Report Urges Use of Green Infrastructure to ‘Climate Proof’ Cities
Note to Reader:
In July 2015, The Nature Conservancy released a groundbreaking case study that provides a preliminary, comprehensive evaluation of how nature-based defenses, in conjunction with gray solutions, can effectively be used to protect communities in New York City and around the globe from the impacts of climate change. To download a copy, click on Urban Coastal Resilience: Valuing Nature’s Role.
New Analysis Shows Mixing Nature-Based and Gray Solutions Will Protect Vulnerable, Coastal Communities
It’s clear that we need to adapt our buildings and urban infrastructure to a new climate reality. The traditional approach has been to build engineered structures such as seawalls, flood channels and containment ponds. However, Urban Coastal Resilience: Valuing Nature’s Role, makes a strong case for incorporation of ‘’green infrastructure” in climate resilience measures.
The Key Finding
The report is based on a case study of the coastal community of Howard Beach, NYC, which was devastated by Hurricane Sandy in 2014. The study’s key finding is that a combination of natural (green) and engineered (grey) infrastructure is the most effective means of increasing resilience and could result in avoided losses of up to $244 million from a one-in-100-year storm. The general concept is illustrated in an infographic (scroll down).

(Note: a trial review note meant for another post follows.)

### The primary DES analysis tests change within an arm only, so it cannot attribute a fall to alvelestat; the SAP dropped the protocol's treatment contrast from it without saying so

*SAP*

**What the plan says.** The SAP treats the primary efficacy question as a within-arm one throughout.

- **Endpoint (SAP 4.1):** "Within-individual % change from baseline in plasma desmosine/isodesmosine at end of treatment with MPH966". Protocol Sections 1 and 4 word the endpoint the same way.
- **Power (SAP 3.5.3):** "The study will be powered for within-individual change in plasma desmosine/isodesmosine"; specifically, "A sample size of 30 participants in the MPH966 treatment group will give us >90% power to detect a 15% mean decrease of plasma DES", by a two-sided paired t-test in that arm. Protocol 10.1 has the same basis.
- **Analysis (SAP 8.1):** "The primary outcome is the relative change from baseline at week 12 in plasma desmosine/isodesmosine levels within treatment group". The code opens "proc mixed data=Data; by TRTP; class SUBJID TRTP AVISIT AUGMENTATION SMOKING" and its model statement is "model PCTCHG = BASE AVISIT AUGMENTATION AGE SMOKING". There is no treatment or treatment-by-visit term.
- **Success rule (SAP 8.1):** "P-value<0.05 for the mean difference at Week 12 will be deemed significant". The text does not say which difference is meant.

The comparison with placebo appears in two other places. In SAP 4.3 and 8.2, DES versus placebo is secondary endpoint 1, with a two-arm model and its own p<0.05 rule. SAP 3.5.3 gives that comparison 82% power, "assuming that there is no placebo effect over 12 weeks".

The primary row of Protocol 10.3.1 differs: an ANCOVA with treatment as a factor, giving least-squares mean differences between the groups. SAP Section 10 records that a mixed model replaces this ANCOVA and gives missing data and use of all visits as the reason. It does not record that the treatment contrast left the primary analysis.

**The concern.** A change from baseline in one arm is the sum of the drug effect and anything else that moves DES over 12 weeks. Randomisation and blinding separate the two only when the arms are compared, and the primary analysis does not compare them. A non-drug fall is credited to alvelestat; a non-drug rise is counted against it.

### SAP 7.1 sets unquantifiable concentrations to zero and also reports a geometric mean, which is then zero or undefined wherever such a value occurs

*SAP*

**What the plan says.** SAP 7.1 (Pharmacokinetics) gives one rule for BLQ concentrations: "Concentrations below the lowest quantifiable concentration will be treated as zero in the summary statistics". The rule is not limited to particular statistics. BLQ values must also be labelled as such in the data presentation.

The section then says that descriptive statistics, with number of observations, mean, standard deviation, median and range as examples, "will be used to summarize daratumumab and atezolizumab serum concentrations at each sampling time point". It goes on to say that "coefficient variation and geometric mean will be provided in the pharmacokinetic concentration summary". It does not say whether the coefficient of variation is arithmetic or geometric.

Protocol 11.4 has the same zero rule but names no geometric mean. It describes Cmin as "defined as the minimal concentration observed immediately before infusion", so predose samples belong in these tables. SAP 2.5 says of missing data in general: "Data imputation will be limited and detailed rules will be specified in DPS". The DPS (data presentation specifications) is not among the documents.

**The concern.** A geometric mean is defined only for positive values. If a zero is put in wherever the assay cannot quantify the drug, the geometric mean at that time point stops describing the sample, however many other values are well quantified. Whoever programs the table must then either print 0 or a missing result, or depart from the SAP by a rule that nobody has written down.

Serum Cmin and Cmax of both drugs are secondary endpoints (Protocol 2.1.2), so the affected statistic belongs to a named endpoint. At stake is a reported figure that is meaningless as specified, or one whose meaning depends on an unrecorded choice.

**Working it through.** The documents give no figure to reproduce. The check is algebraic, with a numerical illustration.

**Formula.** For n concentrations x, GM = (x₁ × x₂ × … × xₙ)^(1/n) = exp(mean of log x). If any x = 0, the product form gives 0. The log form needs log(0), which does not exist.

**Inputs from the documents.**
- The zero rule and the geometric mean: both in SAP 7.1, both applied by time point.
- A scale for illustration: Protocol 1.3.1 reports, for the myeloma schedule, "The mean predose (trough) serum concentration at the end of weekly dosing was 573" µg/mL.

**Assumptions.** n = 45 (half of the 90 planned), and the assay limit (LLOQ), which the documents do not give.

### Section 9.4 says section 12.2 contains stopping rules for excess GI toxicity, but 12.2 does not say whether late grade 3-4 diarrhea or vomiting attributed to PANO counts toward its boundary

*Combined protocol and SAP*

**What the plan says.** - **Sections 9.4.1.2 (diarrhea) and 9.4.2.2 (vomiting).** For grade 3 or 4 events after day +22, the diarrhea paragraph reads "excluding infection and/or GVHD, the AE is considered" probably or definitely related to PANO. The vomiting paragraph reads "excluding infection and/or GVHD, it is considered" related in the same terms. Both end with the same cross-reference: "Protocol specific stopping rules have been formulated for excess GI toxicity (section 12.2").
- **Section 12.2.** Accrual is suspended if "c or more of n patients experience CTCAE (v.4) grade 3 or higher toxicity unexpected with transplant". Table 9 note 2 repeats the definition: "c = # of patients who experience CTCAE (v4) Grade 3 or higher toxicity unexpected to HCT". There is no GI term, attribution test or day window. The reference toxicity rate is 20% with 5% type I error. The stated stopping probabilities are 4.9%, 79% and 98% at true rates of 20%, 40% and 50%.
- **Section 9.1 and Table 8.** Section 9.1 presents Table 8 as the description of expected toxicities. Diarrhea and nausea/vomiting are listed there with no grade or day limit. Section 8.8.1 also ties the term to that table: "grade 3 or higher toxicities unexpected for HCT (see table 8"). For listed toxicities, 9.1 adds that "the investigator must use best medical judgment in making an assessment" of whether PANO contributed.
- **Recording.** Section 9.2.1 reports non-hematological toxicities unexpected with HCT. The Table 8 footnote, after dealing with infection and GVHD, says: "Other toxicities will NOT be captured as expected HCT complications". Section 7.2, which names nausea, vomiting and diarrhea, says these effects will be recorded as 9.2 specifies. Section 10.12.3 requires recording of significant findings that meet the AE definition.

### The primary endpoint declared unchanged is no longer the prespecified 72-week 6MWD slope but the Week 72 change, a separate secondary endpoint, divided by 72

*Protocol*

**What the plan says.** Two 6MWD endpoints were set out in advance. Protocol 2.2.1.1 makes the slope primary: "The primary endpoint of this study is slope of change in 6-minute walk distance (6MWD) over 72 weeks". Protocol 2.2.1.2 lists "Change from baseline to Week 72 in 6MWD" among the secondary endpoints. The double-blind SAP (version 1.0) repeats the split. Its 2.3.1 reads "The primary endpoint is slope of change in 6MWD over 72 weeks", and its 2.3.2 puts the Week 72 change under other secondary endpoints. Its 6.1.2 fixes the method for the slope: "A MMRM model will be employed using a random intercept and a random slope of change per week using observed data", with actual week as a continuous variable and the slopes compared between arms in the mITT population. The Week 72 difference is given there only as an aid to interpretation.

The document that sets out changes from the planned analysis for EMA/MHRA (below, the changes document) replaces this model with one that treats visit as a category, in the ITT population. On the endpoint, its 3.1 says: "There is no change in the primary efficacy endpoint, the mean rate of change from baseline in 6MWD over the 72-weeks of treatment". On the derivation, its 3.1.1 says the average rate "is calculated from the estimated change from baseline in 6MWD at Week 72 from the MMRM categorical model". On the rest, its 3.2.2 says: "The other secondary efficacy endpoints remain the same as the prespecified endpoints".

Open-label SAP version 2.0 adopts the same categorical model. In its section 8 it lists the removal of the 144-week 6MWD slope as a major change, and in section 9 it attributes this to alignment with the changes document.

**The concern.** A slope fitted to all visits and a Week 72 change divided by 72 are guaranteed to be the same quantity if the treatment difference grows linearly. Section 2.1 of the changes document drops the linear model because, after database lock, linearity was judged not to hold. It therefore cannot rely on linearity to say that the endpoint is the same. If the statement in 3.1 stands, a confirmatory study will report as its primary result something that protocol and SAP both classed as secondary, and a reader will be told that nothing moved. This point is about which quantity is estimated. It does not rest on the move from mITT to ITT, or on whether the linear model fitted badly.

Impact of Hurricane Sandy
“Hurricane Sandy left a wake of destruction when it struck New York in October 2012. The storm revealed just how vulnerable we are to climate change, how much is at stake, as well as how nature can play a critical role in helping to protect us,” said Bill Ulfelder, executive director of The Nature Conservancy in New York.
“Man-made infrastructure used to be the default for most discussions about protecting at-risk communities. Now, science is showing us that natural defenses like dunes, wetlands, mussel beds, forests and oyster reefs can help to keep us safe from future disasters by absorbing floodwaters, reducing wave energy and helping defend against storm surges, with the added benefits of increasing wildlife habitat, absorbing carbon pollution that is the cause of climate change, and making our city more aesthetically pleasing and livable.”
Nature-Based and Gray Defenses Working Together
The best conceptual alternative and most cost-effective, according to the study, utilizes restored marsh habitat on the coast, hard toe mussel beds along the shoreline, floodgates and sea walls to protect against storm surge and rising sea levels and rock groins on the shoreline to help prevent erosion. The general concept of this alternative is illustrated in an infographic that shows the approximate location of each type of infrastructure as analyzed in the study.
To Learn More:
To download a copy of the report, click on Urban Coastal Resilience: Valuing Nature’s Role.